Have you ever been greeted by someone with a smile that you are quite certain was only skin deep?
On the other hand, have you received an apology that you could tell was heartfelt and earnest?
We may not always be able to tell when someone is genuine, but often we have a good sense of it. This is why we work hard to hire staff who have a calling to offering hospitality, who feel that this is part of who they are. This is also why we continually talk about hospitality as a staff, to remind ourselves of our calling. By cultivating a community focused on offering hospitality, we work to ensure that it is a heartfelt expression.
One thing that I am coming to learn about offering genuine hospitality is that the goal is about meeting the guests’ needs, not necessarily giving them precisely what they ask for. For example, when a guest may ask for extra napkins, we have learned to ask why. This is because if they have spilled their glass, napkins may do an acceptable job of containing the mess, but a kitchen towel may do the job even better.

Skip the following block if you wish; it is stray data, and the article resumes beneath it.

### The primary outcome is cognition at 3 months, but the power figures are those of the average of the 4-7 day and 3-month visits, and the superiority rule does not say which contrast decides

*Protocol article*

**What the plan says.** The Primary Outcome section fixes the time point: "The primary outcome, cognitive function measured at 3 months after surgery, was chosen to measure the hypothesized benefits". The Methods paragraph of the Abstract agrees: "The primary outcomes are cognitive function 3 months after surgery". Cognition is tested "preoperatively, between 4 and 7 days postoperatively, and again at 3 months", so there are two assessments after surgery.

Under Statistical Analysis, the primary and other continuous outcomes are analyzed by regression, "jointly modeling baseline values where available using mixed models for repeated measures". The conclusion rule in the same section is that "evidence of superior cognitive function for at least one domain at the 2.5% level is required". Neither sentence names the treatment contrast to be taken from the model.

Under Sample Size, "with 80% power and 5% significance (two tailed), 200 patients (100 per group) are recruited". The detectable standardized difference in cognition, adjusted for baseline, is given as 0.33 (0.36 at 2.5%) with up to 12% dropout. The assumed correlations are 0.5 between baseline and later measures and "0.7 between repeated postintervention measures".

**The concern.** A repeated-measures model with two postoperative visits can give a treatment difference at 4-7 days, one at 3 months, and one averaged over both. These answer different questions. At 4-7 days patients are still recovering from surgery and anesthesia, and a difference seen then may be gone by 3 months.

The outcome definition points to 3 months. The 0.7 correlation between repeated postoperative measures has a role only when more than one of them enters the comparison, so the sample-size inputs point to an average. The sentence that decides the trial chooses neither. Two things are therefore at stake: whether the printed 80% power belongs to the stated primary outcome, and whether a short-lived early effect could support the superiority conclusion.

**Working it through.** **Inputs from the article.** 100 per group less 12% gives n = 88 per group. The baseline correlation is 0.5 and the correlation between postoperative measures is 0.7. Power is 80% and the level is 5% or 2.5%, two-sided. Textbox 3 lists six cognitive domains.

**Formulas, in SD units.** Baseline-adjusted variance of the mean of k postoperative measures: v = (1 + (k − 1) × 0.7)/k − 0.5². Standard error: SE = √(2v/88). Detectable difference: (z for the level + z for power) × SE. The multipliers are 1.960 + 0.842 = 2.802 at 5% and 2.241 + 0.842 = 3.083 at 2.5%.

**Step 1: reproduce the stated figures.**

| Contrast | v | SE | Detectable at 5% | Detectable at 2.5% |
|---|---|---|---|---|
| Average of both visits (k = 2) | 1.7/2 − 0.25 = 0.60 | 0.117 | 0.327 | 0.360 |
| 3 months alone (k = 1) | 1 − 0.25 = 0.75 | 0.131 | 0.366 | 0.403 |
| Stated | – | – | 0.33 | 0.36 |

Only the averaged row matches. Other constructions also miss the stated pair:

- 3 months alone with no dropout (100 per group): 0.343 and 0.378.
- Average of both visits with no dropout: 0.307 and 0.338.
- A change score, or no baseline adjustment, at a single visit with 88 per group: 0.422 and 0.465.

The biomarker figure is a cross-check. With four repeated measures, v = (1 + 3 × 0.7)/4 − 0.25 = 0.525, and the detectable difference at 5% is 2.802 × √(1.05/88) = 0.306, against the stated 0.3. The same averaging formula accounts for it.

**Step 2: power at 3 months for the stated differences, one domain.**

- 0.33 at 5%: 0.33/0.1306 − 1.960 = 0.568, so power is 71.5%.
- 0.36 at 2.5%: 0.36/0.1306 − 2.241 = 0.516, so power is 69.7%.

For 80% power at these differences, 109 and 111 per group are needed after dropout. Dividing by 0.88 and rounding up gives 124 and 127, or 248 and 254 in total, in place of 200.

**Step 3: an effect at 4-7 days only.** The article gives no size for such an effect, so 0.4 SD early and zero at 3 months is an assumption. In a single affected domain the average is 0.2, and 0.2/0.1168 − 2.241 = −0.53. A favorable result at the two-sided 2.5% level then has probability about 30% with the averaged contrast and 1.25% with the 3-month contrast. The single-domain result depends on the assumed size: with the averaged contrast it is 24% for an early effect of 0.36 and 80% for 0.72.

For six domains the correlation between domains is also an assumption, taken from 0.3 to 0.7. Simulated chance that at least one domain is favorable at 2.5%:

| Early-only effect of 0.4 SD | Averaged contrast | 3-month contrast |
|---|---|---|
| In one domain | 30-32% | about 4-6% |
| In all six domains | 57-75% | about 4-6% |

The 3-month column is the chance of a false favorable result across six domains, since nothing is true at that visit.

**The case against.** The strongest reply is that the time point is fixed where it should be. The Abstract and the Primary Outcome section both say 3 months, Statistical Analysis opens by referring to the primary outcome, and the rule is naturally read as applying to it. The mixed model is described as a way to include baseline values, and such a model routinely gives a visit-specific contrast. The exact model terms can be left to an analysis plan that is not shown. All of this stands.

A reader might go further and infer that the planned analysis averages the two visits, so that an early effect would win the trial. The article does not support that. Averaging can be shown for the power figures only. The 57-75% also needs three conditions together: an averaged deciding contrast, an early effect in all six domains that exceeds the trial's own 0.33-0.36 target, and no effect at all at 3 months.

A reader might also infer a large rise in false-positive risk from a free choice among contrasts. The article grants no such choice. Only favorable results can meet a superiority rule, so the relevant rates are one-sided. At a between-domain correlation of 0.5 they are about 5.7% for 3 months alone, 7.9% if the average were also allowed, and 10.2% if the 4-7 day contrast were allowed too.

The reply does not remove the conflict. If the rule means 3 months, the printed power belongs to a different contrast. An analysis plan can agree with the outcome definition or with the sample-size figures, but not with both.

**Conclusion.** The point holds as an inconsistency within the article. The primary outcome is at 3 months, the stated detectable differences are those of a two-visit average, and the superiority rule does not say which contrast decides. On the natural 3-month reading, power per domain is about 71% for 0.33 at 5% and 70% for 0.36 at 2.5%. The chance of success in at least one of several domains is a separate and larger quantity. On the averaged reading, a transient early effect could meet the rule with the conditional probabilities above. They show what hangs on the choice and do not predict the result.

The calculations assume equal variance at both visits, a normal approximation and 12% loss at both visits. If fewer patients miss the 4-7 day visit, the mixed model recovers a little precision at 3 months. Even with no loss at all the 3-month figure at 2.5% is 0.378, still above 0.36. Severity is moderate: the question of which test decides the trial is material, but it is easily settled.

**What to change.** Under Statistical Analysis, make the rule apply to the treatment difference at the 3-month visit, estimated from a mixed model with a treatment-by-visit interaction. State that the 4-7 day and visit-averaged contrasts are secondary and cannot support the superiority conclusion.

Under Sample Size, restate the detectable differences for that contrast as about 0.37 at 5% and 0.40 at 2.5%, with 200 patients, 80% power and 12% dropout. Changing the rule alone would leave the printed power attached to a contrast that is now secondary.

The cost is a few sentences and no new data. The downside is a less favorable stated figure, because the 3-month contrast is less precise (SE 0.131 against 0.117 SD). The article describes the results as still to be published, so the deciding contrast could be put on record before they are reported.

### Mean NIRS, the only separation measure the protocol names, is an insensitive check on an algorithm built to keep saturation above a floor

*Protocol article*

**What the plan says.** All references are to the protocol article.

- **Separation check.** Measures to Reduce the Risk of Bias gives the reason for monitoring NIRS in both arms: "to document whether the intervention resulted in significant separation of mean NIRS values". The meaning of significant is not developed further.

What this brings to light is that genuine hospitality is not an end in itself, but rather that hospitality that makes a difference in people’s lives is one way of offering God’s love to people. When we offer real hospitality, it is through caring for the person, listening intently to whatever it is they are willing to share, and honing in on the person’s deeper needs. We’ve experienced that genuine hospitality responds to people’s needs with love and acceptance, and works to acknowledge and help people meet those needs.
Christian hospitality calls us to love our neighbor as ourselves in very tangible ways. It enters into that mystery of dying to self, and through that dying, finding joyous life in loving God and others.
This love is what we are sensing when people are offering genuine hospitality as opposed to a veneer of hospitality. Surface hospitality is offered to people with an agenda of meeting one’s own needs. Genuine hospitality is offered solely to care for the guest.
I think this distinction of the heart is a mirror that we need to hold up to ourselves. Is my congregation offering hospitality because we want to keep the congregation going or because we want the very best for our guests? How does my workplace treat its customers and why?
Genuine hospitality calls us to see that the most basic acts-- greeting, feeding, listening-- when done with great love can transform a day.